Asher has long been a favourite of mine. I prefer his Polarity setting to Bank's Culture. He is also one of the few writers of long space opera series I read at present. I love Reynolds Revelation Space and have read all his short stories in the series. Many more than once. But I have not read the novels yet. The latest series I have read by Asher are the three Transformation Books and the first two books in the Rise of Jain series. The last book is due out shortly, and I cannot wait. I have even come to love the covers, with their strange organic spaceships and have picked up remaindered and ex-libris hardcovers where possible. As Asher seems determined to, at least loosely, tie most of the Polarity novels and short stories together, I suspect I will be reading the entire series chronologically in the future. I will be looking into Asher's work in greater detail, but I have rambled long enough.

Cover Artists

Polaris by John Harris

The Disappeared by Greg Bridges, The Recovery Man uncredited?

Line War by Steve Rawlings

Dark Intelligence by  Jon Sullivan

The Soldier, The Warship, Infinity Engine, War Factory, by  Adam Burn

Thursday, January 9, 2020

New Year; New Arrivals

I have picked up a lot of new titles. Some online and some locally. 

These two books were written and published in New Brunswick in 1981 and 1982. I really liked the graphics of these b&w covers. Both also have interior illustrations.

Recently I read the first two volumes of Farmer"s World of Tiers series so I picked up volumes 4 & 5. I am still missing 3 of course.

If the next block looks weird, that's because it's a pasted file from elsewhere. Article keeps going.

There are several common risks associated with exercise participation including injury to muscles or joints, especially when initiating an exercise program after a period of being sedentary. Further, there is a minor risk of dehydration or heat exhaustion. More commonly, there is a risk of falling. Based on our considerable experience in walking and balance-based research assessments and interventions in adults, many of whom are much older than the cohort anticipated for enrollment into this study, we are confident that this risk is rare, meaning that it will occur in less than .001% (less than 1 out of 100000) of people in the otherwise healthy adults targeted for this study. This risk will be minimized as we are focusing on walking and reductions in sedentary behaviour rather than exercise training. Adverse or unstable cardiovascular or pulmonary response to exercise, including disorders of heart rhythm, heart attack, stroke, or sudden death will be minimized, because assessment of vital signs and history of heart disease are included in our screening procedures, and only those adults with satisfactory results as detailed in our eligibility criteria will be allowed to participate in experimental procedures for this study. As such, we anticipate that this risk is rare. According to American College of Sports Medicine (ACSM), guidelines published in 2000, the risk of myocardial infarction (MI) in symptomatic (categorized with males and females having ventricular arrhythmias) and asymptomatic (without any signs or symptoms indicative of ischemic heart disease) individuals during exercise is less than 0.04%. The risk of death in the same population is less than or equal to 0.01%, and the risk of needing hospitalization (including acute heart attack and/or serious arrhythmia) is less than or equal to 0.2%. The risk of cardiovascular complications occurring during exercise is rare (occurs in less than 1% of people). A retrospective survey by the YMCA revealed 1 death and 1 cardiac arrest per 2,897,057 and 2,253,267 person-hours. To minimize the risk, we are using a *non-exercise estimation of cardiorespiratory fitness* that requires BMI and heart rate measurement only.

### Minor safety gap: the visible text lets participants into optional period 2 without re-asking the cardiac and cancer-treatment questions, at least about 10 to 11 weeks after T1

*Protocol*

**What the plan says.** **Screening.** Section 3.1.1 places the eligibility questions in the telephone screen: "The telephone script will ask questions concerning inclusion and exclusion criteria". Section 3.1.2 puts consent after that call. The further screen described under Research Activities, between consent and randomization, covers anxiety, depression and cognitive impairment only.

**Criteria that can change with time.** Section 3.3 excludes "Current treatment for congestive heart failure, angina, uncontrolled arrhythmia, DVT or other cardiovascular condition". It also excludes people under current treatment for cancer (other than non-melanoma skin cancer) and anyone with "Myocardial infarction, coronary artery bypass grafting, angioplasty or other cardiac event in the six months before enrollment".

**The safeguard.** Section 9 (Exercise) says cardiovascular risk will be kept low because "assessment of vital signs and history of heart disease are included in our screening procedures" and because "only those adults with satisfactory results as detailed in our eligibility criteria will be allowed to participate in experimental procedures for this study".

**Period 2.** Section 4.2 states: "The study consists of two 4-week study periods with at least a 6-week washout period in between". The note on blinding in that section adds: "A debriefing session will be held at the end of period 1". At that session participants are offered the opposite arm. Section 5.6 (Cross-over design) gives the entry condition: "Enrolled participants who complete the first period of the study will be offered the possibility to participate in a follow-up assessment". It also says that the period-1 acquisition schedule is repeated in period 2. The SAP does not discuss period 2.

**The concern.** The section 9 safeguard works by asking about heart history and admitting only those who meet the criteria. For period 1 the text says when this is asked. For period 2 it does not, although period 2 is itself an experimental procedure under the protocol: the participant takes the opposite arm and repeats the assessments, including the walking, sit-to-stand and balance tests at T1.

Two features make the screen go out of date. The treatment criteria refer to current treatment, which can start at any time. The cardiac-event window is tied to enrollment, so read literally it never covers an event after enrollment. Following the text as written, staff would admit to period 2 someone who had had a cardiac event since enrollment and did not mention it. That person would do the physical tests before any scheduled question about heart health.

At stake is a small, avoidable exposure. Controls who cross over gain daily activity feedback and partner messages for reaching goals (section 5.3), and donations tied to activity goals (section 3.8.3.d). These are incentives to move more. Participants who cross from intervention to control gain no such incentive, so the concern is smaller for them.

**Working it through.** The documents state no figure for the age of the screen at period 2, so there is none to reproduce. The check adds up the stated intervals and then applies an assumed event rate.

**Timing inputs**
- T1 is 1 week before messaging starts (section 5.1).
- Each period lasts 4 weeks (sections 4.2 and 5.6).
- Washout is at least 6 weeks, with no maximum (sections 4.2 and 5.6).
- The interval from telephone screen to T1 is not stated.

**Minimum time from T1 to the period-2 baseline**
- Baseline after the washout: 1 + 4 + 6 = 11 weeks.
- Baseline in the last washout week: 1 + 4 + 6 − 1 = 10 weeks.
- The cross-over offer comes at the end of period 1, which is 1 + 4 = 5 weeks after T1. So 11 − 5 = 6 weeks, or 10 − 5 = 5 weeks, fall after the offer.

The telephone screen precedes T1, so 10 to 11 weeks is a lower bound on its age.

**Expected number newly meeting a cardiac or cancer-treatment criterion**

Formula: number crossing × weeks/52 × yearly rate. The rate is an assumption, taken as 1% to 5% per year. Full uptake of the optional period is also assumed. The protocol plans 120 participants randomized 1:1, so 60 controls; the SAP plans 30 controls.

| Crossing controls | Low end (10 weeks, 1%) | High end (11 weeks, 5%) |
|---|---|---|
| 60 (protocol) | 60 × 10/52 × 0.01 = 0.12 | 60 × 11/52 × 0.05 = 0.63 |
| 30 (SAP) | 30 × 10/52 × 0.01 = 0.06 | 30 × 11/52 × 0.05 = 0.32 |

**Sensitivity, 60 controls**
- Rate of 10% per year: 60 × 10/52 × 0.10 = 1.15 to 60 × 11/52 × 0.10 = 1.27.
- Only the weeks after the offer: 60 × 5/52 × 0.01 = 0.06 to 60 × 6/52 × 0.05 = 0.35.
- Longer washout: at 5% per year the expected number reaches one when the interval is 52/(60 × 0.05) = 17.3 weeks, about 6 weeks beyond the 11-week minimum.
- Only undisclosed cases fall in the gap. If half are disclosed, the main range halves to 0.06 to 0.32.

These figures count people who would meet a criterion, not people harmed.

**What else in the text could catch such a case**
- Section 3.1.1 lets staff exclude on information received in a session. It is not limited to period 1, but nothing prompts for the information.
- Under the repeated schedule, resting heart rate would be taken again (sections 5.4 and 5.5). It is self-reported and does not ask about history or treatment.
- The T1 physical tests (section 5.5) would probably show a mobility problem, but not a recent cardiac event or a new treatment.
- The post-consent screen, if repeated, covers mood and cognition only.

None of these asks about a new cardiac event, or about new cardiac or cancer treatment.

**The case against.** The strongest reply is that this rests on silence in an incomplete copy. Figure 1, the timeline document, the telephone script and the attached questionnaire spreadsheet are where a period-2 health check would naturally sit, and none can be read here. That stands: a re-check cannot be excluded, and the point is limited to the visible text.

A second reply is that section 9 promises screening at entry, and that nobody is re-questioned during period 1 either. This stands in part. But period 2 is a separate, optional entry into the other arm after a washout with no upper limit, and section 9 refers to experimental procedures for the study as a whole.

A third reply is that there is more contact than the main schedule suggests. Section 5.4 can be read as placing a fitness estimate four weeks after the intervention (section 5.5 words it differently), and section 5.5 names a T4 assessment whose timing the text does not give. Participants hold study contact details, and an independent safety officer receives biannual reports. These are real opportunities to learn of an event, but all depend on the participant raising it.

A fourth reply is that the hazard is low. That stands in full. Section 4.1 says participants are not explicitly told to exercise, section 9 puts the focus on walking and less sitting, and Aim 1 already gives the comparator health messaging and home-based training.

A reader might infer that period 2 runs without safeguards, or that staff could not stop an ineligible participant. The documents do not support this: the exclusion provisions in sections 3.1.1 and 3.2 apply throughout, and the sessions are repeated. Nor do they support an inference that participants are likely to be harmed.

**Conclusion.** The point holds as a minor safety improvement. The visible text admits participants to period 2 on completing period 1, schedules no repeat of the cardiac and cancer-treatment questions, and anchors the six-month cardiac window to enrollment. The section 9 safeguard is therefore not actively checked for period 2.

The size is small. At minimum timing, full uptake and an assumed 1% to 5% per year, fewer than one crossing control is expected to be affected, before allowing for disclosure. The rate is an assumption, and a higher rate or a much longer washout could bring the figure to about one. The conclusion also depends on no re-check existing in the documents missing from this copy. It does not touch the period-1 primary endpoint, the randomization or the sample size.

I often find Reynolds exploration of economic and cultural themes interesting. Older SF tends to be so Libertarian a different perspective is refreshing.

Wyndham was actually covered when I was in public school and I read a lot of his works. I really like these Penguin  editions with the image extending into the white borders. There is a great overview of Penguins SF covers here.

I could not resist this Moorcock cover.

My collecting began with HPL/Arkham House related items and Edgar Rice Burroughs, so I am still a sucker for a cover like this from Corgi. 

If you follow my posts you know I like short stories and shorter novels. However I love Asher's Polarity series with it's Old Captains, War Drones, Golems, Gabbleducks, Runcibles, Dracomen, Haiman  and Hooders.  I will post on his books in more detail in the future. 

Cover Artists

Star Destroyer & Courier all illustrations by Owen Pulton

Behind the Wall of Terra by Gray Morrow, The Lavalite World by Boris Vallejo

The Phoenix and The Mirror by Leo & Diane Dillon, Adam Link - Robot by Jack Gaughan

The Five Way Secret Agent and Mercenary from Tomorrow uncredited (Lehr?), 

Satellite City by Davis Meltzer

Jack Wyndham both covers by Peter Lord

My Experiences in the Third World War by Michael Heslop

Fearless Master Of The Jungle by Chris Achilleos, who also did the covers for my copies of Talbot Mundy's Tros of Samothrace novels as well as some Burroughs I have never seen by Tandem Books. The ISFDB database is a wonderful thing.

Neal Asher both covers by Adam Burn design Claudia Noble